Electronic games, whether they are handheld or part of a larger gaming system, are widespread in the lives of 21st-century children. According to the Henry J. Kaiser Family Foundation, 83 percent of children under 6 years old participate in some form of screen media daily; the screen can be a television, computer or video game. Exposing children to electronic games is ultimately a personal choice of the parents. Video and electronic games for children have both pros and cons. Choosing games that are age-appropriate and limiting screen time to an hour or two each day is a recommendation put forth by the American Academy of Pediatrics.
Toy companies market electronic games for babies and toddlers as well as tweens and teens, touting that their system will aid the development of motor skills. Games that require a joystick or stylus can be beneficial to emerging fine motor skills; hand-to-eye coordination and other visual motor skills may be challenged when a young child is exposed to electronic video games. The NYU Child Study Center states that when used in moderation, games of this kind can improve motor skills, but usage should be monitored closely.
Critical Thinking Skills
Exposing children to electronic games can be educational in the right setting. Not all video games carry educational benefits and are purely for entertainment. Video games that are centered around reading, math and other academic subjects may help children learn analytical and critical thinking skills that are required for problem-solving. Even playing noneducational electronic games on occasion may aid this process; for example, choosing which road to take in a car race can teach a child about the consequences of his actions if he ends up falling into a ditch.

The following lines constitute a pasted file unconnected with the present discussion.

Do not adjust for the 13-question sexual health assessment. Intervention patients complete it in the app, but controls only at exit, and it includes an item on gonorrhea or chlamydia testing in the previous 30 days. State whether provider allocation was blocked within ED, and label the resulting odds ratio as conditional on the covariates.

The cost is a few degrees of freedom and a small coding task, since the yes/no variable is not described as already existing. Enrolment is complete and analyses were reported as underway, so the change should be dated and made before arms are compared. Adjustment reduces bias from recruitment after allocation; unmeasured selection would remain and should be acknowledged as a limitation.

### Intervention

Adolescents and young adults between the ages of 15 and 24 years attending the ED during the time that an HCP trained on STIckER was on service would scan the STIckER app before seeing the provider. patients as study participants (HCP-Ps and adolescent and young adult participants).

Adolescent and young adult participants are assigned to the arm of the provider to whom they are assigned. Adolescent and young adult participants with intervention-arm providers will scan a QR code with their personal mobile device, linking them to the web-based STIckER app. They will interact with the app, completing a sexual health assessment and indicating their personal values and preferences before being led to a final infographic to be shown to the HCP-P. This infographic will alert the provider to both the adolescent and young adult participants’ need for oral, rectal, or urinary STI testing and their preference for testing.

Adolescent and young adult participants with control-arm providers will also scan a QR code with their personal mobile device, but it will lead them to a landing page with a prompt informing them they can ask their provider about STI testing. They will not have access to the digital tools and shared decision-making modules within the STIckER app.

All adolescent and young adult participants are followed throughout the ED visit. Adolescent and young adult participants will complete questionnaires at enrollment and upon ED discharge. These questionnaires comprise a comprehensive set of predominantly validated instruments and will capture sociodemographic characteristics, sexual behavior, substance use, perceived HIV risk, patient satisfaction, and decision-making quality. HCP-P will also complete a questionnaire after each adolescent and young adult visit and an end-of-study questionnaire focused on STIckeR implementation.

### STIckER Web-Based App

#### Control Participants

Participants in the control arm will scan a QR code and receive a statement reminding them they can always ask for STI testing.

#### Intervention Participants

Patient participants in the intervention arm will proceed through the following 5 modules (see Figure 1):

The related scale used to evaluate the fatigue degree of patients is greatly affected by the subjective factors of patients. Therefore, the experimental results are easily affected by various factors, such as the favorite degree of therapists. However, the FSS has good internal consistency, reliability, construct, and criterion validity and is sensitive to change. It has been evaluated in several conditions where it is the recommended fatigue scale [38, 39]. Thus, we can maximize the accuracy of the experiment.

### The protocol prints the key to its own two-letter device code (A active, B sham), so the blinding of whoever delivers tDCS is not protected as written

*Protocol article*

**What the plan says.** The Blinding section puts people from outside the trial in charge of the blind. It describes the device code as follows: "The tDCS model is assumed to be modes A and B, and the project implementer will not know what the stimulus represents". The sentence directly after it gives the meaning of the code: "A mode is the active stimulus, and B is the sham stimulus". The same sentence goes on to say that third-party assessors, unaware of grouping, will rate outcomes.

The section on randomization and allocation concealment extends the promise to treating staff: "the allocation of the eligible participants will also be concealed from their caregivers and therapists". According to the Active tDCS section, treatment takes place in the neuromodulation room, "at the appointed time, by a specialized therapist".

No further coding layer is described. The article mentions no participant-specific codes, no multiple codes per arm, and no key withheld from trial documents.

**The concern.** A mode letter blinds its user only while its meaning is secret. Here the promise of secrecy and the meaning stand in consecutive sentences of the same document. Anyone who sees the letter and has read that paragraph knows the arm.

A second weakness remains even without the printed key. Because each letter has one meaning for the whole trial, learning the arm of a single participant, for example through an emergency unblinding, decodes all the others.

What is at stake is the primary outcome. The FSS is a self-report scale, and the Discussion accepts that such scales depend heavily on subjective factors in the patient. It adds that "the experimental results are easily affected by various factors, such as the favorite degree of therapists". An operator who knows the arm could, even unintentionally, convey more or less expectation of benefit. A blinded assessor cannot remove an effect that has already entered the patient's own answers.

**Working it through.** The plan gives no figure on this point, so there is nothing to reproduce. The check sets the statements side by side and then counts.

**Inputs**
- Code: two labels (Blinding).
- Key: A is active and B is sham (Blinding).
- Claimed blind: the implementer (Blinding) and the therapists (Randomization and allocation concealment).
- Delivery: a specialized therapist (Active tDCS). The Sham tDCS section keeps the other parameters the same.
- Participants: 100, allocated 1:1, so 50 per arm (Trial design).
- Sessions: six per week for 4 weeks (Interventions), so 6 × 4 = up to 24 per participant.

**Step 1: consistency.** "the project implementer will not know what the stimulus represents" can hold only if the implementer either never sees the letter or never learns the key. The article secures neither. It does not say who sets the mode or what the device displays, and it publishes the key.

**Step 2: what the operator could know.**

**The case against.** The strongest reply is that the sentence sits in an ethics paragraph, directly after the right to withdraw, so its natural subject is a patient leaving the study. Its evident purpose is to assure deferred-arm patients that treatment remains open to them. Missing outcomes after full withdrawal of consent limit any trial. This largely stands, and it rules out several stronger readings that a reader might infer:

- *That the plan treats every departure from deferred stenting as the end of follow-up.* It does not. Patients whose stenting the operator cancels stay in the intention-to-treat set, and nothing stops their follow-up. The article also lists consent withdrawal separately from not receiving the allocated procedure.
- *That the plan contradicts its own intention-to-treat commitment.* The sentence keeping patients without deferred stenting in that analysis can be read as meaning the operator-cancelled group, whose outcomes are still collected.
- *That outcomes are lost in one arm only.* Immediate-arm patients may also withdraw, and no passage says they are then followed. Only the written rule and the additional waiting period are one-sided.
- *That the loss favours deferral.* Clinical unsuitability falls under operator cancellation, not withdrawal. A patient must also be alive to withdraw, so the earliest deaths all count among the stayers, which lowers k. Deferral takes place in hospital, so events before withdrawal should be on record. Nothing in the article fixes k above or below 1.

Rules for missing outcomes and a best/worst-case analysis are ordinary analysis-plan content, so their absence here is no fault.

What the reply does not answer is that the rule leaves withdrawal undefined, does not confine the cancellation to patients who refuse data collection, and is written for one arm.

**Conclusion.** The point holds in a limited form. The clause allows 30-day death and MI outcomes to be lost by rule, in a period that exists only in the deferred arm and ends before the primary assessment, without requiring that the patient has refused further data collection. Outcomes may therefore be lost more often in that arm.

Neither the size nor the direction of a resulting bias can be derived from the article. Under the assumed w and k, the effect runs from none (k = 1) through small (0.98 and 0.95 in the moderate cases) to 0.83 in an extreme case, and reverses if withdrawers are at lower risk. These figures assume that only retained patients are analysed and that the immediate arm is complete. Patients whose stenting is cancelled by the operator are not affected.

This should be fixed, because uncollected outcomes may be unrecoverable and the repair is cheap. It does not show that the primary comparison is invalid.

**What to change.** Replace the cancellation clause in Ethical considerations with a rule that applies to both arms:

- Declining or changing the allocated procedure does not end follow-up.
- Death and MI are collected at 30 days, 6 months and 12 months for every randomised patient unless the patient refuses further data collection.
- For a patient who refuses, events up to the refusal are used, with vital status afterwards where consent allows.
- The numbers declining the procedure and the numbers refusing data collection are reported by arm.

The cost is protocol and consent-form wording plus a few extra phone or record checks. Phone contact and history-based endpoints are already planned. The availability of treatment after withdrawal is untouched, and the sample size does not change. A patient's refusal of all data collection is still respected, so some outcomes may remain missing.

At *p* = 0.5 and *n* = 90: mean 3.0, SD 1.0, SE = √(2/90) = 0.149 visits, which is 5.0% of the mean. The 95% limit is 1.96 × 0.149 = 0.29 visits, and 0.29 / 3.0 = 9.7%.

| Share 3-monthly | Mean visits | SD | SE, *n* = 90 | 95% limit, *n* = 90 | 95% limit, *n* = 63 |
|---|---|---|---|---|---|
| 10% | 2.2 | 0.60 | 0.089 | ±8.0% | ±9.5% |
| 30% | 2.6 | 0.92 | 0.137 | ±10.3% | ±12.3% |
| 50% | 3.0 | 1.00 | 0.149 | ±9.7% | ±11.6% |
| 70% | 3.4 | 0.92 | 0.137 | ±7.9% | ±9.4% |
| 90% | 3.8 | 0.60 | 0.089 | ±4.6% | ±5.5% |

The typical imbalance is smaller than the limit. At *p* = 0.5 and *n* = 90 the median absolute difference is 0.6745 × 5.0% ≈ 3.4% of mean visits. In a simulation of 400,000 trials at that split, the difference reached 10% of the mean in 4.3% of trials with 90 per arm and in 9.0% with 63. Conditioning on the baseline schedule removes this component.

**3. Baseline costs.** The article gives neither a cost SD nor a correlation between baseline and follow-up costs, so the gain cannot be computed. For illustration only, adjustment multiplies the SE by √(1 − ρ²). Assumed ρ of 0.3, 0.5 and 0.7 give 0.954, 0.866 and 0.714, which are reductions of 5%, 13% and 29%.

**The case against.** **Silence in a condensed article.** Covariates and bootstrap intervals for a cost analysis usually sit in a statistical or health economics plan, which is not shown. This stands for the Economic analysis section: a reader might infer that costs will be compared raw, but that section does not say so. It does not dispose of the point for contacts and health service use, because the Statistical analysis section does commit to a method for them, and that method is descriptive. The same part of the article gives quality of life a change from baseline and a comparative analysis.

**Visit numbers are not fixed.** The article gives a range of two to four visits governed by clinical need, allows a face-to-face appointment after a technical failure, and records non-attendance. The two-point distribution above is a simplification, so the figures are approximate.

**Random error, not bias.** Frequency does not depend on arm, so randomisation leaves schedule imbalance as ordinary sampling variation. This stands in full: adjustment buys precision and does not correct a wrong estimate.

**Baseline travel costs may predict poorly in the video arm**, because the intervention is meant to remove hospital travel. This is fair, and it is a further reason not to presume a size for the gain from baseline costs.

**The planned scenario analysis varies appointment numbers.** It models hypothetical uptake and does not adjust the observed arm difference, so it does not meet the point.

On the other side of the coin, the NYU Child Study Center reminds parents and caretakers that children must focus on their school work as well as playing games. Children who spend hours each day playing video games may not be spending enough time on homework and other academic-related activities.
Children suffer from stress just like adults, according to the NYU Child Study Center. Playing electronic and video games can help kids blow off some steam from their long day at school, and may help them feel refreshed for the new day to come. When electronic games are used as "light entertainment," in this way, the stress relief they bring can be a benefit to the entire family.
Aggression and Violence
Exposure to violence, aggression and other behaviors that are seen as negative in most parenting circles is a downside of allowing children to play electronic games. Video games that focus on killing opponents to earn points and rewards may lead to a difficult differentiation between reality and fantasy, and may produce a desensitized reaction to violence, according to the NYU Child Study Center. The Henry J. Kaiser Family Foundation's fall 2003 report about the role of electronic media in the lives of children under the age of 6, reports that children of both genders are likely to emulate both positive and negative behaviors they see on television and in other forms of electronic media, including video games. According to the report, boys are more likely to exhibit aggressive behaviors than girls.
Excessive exposure to electronic games can contribute to limited physical activity. These sedentary activities may become a priority over going outside to play in some families; if kids routinely choose to play electronic games and miss out on more traditional forms of exercise, they could be at risk for childhood obesity.